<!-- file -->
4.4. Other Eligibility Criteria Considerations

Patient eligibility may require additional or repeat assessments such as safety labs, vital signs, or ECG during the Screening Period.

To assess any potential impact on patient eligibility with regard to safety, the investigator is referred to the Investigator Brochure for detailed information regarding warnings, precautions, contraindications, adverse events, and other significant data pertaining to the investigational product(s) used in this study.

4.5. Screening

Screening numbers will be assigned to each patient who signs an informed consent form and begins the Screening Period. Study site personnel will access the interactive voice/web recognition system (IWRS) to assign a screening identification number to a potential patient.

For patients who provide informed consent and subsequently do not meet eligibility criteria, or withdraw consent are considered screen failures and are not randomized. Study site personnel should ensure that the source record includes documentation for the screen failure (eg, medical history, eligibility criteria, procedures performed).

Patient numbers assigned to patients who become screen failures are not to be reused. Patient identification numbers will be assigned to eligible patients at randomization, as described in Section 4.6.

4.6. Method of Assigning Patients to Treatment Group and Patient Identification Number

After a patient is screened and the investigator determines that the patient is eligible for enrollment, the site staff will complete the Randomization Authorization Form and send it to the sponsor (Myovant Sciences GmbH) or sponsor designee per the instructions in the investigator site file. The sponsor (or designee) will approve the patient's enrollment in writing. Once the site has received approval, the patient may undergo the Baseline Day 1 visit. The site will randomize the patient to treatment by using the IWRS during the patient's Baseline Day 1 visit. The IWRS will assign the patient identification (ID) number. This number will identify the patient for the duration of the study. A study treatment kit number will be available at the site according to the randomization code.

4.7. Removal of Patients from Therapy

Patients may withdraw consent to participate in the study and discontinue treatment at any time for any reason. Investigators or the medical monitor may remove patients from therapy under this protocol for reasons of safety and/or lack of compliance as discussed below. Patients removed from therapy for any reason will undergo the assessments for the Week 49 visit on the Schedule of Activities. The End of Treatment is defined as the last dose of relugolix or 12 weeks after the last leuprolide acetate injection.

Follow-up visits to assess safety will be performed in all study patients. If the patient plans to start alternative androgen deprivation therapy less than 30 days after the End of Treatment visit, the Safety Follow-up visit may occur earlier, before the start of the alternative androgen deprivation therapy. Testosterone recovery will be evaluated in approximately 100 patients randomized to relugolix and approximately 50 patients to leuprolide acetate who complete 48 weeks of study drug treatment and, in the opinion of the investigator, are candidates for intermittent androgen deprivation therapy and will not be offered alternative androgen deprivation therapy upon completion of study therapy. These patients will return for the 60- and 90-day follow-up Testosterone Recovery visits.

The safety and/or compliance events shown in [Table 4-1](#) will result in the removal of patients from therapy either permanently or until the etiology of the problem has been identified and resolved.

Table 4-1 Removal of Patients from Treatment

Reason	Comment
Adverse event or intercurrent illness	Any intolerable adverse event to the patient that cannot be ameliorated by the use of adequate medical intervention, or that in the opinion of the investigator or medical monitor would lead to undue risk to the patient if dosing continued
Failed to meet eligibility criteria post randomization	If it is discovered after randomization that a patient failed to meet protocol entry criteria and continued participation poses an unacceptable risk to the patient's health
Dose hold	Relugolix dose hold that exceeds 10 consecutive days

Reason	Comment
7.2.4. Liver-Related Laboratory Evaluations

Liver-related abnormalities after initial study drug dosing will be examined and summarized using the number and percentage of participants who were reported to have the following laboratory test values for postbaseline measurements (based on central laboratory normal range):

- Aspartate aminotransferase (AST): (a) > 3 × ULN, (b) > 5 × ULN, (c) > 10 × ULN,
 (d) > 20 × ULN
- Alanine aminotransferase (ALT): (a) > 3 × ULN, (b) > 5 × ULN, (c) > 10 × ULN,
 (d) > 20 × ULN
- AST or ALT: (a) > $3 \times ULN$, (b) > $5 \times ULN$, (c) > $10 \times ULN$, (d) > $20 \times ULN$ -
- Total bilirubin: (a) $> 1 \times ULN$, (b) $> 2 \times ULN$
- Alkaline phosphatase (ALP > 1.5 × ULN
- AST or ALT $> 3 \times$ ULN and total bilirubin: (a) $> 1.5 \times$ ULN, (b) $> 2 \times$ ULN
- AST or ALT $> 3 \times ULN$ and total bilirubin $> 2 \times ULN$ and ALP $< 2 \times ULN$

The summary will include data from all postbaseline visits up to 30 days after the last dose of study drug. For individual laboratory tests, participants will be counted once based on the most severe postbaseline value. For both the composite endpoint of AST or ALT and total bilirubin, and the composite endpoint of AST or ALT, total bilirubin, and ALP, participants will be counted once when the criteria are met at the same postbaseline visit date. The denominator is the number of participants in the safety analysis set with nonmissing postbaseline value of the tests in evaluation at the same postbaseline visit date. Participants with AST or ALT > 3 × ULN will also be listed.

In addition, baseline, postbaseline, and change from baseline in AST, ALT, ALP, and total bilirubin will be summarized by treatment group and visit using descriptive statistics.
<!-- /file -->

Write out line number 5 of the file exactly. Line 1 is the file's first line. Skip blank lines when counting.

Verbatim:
Screening numbers will be assigned to each patient who signs an informed consent form and begins the Screening Period. Study site personnel will access the interactive voice/web recognition system (IWRS) to assign a screening identification number to a potential patient.